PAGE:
But on a more serious note: WSUS. Even if you can't run it, point it to a non-existent server. With a WSUS server specified, Windows Update will never go out on the internet on its own to download any update. When you want to upgrade your Windows 10 build, use their ISO creator and let it install on top of itself. If you otherwise just want the latest cumulative update for your current build (aka those released on Patch Tuesday), get it from catalog.update.microsoft.com.
To point your system to a WSUS server (even one that doesn't exist):
gpedit.msc, Computer Configuration, Windows Components, Windows Update, then customize values for "Specify intranet Microsoft update service location". Use the same two values in the two edit boxes, such as "http://mybogusserver:5380".
Be aware though that this will also block Defender's AV updates, because they're managed by the same update system.
If something has a solution... Why do we have to worry about?. If it has no solution... For what reason do we have to worry about?
Help me to understand what I'm saying, and I'll explain it better to you
Rating helpful answers is nice, but saying thanks can be even nicer.
What is the connection between those two events? I rarely reboot my PC, and nor does Microsoft, unless I allow it. But I do close the lid every day, and never lose anything; mainly because I make sure I save any open stuff first.
No direct connection. I would normally double-check I'd saved everything at the end of the day, but routinely just close the lid (suspend, with power plugged in) overnight. On this occasion I was intending to pick up where I left off but got distracted.
Overlooking the unsaved thingie, it seems to me that your biggest mistake was in the assumption that you had stopped Microsoft's (self healing) ability to update. Silly you. Microsoft works under the (correct) assumption that many/most people are too stupid/lazy/busy to do updates on their own. Then they blame Msft for any malware. So,they do the the updates automagically. I think the only ways to stop them is: 1. use an Update Server to control[ 2. Turn off the network card (hard to do if you are doing cloud stuff) or 3. use a firewall that blocks by application (mine does, they are expensive). I run W10 in a virtual machine, so I can disable the NIC when I don't want to risk anything interrupting me. Once, I created rules in the firewall to block updates. I think I wound up with about 8 or 10 IP address ranges!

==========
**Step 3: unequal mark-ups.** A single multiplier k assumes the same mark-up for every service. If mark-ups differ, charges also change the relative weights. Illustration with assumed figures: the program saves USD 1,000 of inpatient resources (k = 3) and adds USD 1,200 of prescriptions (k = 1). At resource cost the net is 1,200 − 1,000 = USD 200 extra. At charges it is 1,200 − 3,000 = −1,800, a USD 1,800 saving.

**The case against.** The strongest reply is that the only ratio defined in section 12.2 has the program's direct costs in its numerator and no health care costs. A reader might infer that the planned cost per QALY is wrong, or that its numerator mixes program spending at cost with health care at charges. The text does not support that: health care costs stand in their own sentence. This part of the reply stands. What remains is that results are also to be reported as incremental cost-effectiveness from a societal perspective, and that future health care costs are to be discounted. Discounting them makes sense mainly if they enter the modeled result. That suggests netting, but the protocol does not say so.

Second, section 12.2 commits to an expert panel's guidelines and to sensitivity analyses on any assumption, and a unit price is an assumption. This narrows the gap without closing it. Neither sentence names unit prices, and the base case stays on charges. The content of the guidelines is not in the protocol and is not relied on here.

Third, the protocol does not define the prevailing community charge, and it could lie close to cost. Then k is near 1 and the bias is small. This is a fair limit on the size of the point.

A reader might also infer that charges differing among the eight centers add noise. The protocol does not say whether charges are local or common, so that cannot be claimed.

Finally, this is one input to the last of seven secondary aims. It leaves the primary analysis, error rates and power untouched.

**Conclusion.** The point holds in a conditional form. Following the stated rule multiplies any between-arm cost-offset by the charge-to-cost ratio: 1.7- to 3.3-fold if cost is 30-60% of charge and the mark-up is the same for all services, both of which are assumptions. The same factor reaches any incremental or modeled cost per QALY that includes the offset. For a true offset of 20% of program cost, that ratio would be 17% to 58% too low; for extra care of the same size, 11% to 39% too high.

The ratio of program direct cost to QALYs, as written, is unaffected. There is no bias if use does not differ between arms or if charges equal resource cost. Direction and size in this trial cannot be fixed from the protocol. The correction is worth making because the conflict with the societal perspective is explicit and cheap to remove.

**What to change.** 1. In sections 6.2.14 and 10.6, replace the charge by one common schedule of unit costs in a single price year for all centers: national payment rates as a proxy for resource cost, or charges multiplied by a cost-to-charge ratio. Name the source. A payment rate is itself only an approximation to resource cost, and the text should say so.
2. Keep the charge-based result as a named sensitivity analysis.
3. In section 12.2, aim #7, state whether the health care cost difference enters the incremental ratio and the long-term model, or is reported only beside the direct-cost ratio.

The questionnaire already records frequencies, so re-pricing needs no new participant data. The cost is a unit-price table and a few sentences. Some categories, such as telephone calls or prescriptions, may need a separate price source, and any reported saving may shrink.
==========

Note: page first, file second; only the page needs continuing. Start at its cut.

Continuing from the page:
Leave the machine without backing up my work? Get caught once and I probably won't do it again.
The best way to remember your wife's birthday? Forget it once.
If you can keep your head while those about you are losing theirs, perhaps you don't understand the situation.
Indeed. Over the couple of years I've had to use W10 I've lost track of how much time I've spent trying to turn everything off; there is a whole industry advising people of the "absolute" solution. It's not the loss of a few lines of code that peeves me - though it is inexcusable - but the fact that my system became totally unusable after their update. Although I'm no W10 expert, it only took me about 15 minutes to get the system in a state I could use it again. But for many people, they would have absolutely no way of finding out how to do it (especially since W10's own help is simply wrong on the subject). MS can force updates upon me to draw a fancy animated box around options in settings when I hover over them (100% pointless bling), yet can't be bothered to provide a way to permanently stop updates that totally screw up my display and cause my printer to no longer print.
This has been a popular rant since Winten's inception some 5+ years ago. Indeed, I'm sure I've ranted about it a time or two as I've lost work (mostly unsaved notepads or sql server queries in SSMS) to the overnight restart. It was a lesson learned the hard way.
It's really sad that MS has made it so difficult to disable the unattended restart. I'd settle for a simple warning that a reboot was required...and always wait for a human response, at least giving the opportunity to save and close my open apps.
This reminds me of the short time that I spent with a new laptop running VS6 on Windows ME. It crashed so often that I got used to hitting the save shortcut frequently while coding. The cure for that catastrophe was Win2K which I used until Win7 came out. I still consider Win7 to be the pinnacle.